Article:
by Morgan Stashick / Appen Newspapers
January 06, 2009 Editor's note: Morgan Stashick is a junior journalism student at Auburn University who wrote about her hometown, Milton, for news outlets in Alabama. This is reprint of her article. The names of the children and parents discussed in the article were not given.
MILTON - On a quiet, single-lane gravel road settled with horse farms plays the music of muted neighs and the crumple of fallen leaves under heavy hooves.
Pastoral Wood Road is the site of Ride-A-Wish Incorporated, a program of innovative therapeutic horseback riding for children with special needs established in 2002 by Leigh Aiken, a certified therapist with the North American Riding for the Handicapped Association and with American Sign Language.
Aiken said after receiving her masters in therapy, she'd had her fill of sterilized environments and chose to branch out to something much more natural.
"I used to work in the hospital. You can't work under fluorescent lights all your life, that's no way to live," said Aiken.
Therapeutic horseback riding, or hippotherapy, is commonly offered to the disabled because riding is good for cognitive skills, core muscles, concentration and stamina. Physically, a horse's natural gait helps strengthen a person's spine and pelvic muscles, improves coordination and posture and increases joint mobility.
Perhaps most importantly for children, the diverse activities offered in the riding ring teach a cause-and-effect relationship while bringing fun and games into each lesson. Students at Ride-a-Wish also gain social and conversational skills.
"Walk on! Yee haw!" shouted one of the program's participants, a small 10-year-old named Amy.At her gentle yet eager command, her horse, named Star, continues its walk around the outdoor horse ring with Aiken at Amy's side."The kids have to 'yee haw' when they go around a barrel in the ring because it makes them more outspoken. Now Amy does a continuous 'yee-haw,'" explains Aiken.
However, Amy wasn't always this chatty. When she first began lessons at Ride-A-Wish six years ago at the age of 4, she hardly talked at all.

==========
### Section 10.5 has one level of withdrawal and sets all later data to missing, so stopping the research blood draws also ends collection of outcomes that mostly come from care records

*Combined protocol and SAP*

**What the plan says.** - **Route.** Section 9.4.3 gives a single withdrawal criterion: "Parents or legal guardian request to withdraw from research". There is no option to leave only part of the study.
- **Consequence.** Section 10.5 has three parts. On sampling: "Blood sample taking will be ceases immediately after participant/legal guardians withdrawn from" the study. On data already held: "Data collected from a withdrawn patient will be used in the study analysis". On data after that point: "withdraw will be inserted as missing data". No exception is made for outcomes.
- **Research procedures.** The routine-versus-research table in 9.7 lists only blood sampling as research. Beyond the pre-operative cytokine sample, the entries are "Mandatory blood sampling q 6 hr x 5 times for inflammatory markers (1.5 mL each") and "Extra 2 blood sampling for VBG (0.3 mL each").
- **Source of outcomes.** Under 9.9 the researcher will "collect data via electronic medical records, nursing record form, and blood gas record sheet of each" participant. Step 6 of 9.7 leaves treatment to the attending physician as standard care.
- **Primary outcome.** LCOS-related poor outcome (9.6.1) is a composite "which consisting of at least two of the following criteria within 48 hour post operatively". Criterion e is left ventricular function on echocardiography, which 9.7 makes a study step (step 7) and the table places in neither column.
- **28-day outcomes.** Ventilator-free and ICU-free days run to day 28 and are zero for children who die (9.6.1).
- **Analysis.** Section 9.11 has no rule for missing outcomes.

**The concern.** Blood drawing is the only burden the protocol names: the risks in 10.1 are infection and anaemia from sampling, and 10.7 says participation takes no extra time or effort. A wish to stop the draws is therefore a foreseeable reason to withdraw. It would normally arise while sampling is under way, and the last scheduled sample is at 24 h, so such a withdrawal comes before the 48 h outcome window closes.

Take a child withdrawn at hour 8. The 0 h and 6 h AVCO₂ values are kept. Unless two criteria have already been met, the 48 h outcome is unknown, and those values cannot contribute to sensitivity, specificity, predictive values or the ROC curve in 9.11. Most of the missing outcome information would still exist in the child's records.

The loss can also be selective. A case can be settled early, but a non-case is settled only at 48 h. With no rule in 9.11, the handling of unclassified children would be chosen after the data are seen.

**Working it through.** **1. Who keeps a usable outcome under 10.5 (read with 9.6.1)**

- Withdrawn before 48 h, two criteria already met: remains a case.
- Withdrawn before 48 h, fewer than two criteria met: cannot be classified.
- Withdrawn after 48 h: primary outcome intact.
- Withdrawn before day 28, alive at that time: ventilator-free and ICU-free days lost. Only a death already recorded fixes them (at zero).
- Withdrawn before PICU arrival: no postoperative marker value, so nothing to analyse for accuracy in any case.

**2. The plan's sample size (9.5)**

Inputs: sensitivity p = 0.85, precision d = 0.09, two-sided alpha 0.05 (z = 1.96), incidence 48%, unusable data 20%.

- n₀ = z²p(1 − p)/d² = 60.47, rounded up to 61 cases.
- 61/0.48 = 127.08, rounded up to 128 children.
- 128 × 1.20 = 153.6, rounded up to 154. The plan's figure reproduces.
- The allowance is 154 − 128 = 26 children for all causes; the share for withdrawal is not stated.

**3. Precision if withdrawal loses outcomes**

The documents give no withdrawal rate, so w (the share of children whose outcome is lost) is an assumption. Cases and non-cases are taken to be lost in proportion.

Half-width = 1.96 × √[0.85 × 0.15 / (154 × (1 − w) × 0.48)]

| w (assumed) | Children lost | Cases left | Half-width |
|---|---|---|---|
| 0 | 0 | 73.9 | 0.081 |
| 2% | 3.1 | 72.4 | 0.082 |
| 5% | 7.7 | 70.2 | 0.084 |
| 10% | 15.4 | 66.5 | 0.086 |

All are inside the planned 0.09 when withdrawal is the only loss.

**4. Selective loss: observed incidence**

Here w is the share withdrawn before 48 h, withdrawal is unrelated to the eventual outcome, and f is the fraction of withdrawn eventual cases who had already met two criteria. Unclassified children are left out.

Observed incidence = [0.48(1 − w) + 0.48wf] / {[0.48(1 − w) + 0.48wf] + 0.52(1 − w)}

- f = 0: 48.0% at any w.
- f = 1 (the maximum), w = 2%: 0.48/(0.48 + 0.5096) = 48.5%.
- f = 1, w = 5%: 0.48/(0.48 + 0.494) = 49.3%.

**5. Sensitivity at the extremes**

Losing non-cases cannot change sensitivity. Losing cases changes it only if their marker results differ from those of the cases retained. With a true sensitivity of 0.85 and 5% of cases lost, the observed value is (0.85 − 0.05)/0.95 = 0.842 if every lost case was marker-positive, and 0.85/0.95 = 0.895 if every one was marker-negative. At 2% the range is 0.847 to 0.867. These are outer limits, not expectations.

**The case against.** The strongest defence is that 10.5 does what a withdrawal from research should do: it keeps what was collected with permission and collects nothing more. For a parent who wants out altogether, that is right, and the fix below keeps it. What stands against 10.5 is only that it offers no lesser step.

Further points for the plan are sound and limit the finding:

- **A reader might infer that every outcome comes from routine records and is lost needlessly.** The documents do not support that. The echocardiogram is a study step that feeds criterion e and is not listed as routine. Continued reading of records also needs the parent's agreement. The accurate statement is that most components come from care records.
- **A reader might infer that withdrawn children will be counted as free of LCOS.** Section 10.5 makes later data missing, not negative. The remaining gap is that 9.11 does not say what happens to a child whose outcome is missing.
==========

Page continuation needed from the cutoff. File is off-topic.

Amy's mother said the child has symptoms of C.H.A.R.G.E Syndrome, an acronym for a cluster of features found at birth (see sidebar). Amy's disability most served by equine therapy is hypertonia, a muscle condition that contributes to increased muscle tension, poor muscle tone and reduced ability to stretch muscles."Woah!" shouted Amy.
Again, Star obeys her tiny commander and comes to a halt. Amy decides that it's time to do her posting exercise, which consists of lifting her bottom up and down off the horse as she walks around the ring."I'm going to do a hundred," she announced.
And she does.Amy continues to walk around the ring on Star, blissfully unaware the friend who is carrying her is helping her body in several ways."Posting is good for strengthening the core muscles and thighs, and really helps with balance and stamina," explains Amy's mother.
But there are a lot of children, each with his or her issues. For that, Aiken makes her programs unique, offering a variety of activities depending on the rider's specific needs."Walk on!" shouted Zack, a 6-year-old atop a golden gelding named Hugo. Zack is talkative and full of energy, like most boys his age ‑ except he didn't start talking until he was four. Eighteen months later Zack began forming full sentences.On this particular day, Aiken takes her time preparing the horse when Zack and his mom arrive at Ride-a-Wish, talking to both while setting up and strapping on a saddle.This teaches patience.When Zack finally gets to climb onto the horse's back, Aiken announces that today's lesson is going to be a "whisper lesson," where all voices are hushed unless instructing the horse. This encourages voice control."We've gone to therapists since Zack was 18 months old. We stopped going to the others because Leigh brings everything we need into a lesson," said Zack's mom.
Glowing parental praise aside, Aiken said what motivates her most is simply knowing the children."I never want to be big. I want to be with people where I know all about their lives and can help make them better," said Aiken. "These lessons today, this is why I'm blessed. God's been good to me."